Have read with interest your post on the proposed increase in City Council member compensation.
As I understand, the annual salary would climb from $14,500 to $30,000, a jump of 107%.
A few observations. First, while the mayor suggests that ‘…Council seats are supposed to be part time’, that has never been memorialized in the current or previous city charters, including the original 1915 Charter. Certainly though, most, but not all, past council members have held full time jobs or were self employed outside of their council duties and were thus de facto part timers.
Only the independently wealthy or retired could afford to serve without meaningful outside employment income.
The city’s longest tenured commissioner of public safety, for example, was a well known surgeon who managed to run the department with somewhat of an iron fist and, in the process was indicted a number of times before finally resigning for good. Many others have served credibly on a part time basis while holding down a full time job, profession or business.
What is little known, though, is that for many years the council members were reported to the State Comptroller, for pension credit purposes, as “full time.” I believe that meant a minimum of 30 hours weekly. Such reporting would allow a member to be vested in the state retirement system in a much shorter period of time. There may have been a Council resolution adopted sometime in the late 80’s or early 90’s establishing that threshold, at least for retirement benefits.
In the “Rational” appended to the current Charter approved by the voters in November 2001, the Charter Revision Commission noted on page 11: “As the complexity of government operations increases in Saratoga Springs., the ‘part time’ council may soon become a thing of the past. There are compelling reasons for moving to a system of full-time elected officials, but we (the Charter Revision Commission) do not think it is in our purview to mandate that.”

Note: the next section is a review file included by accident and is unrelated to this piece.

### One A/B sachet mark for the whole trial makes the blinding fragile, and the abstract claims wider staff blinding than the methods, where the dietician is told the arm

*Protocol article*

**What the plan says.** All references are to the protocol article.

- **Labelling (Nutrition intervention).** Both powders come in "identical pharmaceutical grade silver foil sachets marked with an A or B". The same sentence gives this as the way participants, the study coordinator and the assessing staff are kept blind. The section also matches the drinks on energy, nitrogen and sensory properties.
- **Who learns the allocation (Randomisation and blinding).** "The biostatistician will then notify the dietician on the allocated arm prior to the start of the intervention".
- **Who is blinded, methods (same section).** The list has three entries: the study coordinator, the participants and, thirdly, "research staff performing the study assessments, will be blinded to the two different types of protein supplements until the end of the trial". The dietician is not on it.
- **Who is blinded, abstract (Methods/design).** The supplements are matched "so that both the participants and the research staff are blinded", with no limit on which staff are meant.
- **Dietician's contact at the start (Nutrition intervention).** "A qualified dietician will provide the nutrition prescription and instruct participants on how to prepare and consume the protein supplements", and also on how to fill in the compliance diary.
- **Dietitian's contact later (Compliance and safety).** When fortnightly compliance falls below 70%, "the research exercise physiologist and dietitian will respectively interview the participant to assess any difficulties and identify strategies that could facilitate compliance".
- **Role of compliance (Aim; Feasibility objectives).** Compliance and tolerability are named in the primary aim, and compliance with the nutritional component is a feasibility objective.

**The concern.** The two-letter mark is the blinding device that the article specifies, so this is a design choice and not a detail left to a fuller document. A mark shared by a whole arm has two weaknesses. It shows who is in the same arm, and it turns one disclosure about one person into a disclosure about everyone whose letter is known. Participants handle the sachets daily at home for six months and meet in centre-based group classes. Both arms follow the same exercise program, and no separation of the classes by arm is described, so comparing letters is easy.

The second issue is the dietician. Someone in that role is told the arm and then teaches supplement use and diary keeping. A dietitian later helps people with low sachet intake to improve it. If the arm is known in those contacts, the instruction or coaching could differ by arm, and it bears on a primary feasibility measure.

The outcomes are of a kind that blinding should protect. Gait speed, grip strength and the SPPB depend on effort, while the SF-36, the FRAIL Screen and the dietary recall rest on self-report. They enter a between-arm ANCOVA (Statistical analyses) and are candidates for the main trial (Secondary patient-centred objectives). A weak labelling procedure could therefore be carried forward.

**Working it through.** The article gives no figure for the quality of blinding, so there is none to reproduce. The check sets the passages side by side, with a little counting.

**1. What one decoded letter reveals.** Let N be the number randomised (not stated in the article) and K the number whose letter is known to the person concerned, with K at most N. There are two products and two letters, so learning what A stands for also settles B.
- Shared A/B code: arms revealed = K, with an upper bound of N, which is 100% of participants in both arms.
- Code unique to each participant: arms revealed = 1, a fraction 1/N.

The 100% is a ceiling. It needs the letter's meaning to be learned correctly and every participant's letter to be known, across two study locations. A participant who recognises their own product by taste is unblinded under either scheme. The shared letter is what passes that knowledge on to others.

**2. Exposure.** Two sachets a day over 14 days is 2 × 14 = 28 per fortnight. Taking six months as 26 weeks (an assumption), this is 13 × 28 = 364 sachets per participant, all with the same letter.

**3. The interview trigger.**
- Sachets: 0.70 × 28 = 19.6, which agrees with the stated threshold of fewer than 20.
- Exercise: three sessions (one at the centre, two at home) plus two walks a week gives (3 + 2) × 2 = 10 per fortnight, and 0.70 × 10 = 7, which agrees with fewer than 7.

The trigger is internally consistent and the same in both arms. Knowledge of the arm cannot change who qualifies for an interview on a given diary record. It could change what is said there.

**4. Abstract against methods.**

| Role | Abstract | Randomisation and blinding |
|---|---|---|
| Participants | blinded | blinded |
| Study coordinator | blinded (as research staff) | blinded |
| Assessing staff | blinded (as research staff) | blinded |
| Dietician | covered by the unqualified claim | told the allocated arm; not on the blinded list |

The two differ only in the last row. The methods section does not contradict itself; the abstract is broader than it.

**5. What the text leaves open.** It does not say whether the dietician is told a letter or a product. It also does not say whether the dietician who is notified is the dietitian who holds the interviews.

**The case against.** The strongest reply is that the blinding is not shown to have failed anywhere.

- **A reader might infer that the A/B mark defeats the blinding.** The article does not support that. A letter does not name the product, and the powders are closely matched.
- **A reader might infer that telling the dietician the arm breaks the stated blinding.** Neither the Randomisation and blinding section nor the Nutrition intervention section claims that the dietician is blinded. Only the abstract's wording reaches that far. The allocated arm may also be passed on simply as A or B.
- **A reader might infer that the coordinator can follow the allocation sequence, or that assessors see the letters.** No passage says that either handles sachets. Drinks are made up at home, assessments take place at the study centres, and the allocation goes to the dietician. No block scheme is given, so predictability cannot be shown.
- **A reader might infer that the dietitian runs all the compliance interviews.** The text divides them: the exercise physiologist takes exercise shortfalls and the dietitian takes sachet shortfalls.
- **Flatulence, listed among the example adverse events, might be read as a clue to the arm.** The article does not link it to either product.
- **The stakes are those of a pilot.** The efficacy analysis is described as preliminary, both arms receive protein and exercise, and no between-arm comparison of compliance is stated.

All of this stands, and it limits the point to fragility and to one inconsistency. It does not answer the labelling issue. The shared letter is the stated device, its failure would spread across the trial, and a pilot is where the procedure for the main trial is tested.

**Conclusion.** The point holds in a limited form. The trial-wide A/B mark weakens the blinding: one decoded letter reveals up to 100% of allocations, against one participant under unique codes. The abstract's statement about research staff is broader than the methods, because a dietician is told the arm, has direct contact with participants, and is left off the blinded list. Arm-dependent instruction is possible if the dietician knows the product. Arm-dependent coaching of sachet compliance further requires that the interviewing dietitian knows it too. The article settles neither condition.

It is not correct that, as your entry states, the current rate of $14,500 has been in place since 2001. The $14,500 salary dates to the 1994 budget year following adoption of a 1993 local law.
The 2000-2001 Charter Revision Commission considered including a salary increase in the then proposed Charter, but ultimately decided to leave it at $14,500.
Wrote the Commission: “For the time being, we chose to keep the compensation at its current level for council members and leave it to them (and ultimately the voters) to decide when the time is ripe to increase he salary.”
In hindsight, we may have been influenced by a concern that a salary increase would compromise the proposal’s adoption at referendum.
So, Council members have not seen a salary increase since 1994, almost 26 years. Inflationary pressure would make $14,500 in 1994 the equivalent of $25,103 today, an overall increase of 73%.
You may find it interesting that the first City Council members, meeting on June 22, 1915, were salaried at $500 annually. Deputy salaries varied with the deputy commissioner of finance awarded $1,400 annually, public works $1,500 public safety $1,200. In that first government there was no deputy accounts commissioner title and, of course, no deputy mayor.
The Council member salary of $500 would be worth about $12,700 in 2019 dollars.
My paternal grandfather is listed as the first city stenographer at $720 annually. My wife Linda’s maternal grandfather, Tom Gorman, was deputy commissioner of public safety at the grand total of $1,200.
Hope you find this interesting.